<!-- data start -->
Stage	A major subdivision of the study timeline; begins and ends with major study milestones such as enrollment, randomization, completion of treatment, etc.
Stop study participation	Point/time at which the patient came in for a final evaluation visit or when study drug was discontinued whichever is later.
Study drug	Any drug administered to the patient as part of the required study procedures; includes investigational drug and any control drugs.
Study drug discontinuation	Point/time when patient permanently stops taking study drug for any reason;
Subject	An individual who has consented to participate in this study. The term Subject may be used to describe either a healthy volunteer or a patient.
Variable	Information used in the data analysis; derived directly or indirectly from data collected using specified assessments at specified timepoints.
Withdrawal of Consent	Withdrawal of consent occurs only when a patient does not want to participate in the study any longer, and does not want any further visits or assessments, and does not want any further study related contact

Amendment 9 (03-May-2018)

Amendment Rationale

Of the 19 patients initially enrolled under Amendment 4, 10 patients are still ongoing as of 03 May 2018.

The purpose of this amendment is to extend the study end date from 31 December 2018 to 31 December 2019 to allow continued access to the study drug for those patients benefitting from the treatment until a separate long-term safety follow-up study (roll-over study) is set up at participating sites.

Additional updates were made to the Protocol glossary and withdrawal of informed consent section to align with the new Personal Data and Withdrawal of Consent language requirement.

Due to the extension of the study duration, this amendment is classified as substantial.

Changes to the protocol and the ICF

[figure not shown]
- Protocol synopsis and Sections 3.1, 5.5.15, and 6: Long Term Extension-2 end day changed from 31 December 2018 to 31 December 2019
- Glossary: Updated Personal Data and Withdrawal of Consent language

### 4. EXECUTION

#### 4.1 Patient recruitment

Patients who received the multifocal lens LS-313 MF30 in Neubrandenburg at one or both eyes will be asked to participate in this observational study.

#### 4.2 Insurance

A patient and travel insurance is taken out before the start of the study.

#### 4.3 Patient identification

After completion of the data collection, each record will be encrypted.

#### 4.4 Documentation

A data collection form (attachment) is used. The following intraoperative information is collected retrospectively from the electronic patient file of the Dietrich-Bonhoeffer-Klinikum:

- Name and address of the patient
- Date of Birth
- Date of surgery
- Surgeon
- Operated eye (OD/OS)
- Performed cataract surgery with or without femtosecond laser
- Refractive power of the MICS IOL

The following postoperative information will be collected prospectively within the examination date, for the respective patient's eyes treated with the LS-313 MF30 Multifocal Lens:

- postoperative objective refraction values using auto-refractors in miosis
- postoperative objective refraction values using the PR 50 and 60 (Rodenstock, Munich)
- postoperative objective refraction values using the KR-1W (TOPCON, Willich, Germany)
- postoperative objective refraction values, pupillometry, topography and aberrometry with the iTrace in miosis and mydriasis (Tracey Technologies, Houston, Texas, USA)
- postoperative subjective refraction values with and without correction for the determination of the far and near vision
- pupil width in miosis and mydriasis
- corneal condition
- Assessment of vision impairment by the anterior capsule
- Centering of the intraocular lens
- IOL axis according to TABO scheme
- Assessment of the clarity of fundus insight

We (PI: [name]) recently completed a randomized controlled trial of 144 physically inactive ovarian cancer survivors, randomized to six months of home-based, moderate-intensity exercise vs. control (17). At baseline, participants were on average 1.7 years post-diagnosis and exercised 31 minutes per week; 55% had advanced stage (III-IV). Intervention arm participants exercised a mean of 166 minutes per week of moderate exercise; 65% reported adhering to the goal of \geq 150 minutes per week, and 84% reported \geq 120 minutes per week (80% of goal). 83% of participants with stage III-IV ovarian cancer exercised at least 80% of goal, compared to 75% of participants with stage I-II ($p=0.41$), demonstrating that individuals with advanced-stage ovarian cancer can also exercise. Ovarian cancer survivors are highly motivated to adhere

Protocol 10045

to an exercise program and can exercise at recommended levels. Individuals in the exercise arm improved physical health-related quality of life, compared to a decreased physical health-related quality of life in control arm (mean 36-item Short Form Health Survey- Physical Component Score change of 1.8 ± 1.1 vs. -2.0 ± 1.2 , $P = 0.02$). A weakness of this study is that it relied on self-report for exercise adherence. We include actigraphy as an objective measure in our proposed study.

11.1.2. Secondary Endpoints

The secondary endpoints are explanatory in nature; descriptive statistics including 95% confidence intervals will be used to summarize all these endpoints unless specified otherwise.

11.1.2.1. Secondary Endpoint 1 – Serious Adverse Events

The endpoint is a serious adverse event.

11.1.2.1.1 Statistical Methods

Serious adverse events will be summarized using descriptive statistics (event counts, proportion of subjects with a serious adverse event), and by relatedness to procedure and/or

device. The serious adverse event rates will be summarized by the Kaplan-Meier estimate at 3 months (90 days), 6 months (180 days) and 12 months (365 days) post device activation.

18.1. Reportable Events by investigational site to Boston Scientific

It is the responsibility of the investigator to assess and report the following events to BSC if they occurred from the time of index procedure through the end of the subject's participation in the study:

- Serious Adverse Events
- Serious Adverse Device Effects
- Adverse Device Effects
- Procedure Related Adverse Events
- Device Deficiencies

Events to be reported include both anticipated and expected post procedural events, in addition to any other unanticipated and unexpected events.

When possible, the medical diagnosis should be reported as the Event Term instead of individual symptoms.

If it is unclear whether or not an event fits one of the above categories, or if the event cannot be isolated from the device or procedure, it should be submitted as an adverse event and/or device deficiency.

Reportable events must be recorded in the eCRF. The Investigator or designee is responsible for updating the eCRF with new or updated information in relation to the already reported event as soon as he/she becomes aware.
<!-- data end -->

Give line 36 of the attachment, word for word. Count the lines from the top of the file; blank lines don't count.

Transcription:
- postoperative objective refraction values using the PR 50 and 60 (Rodenstock, Munich)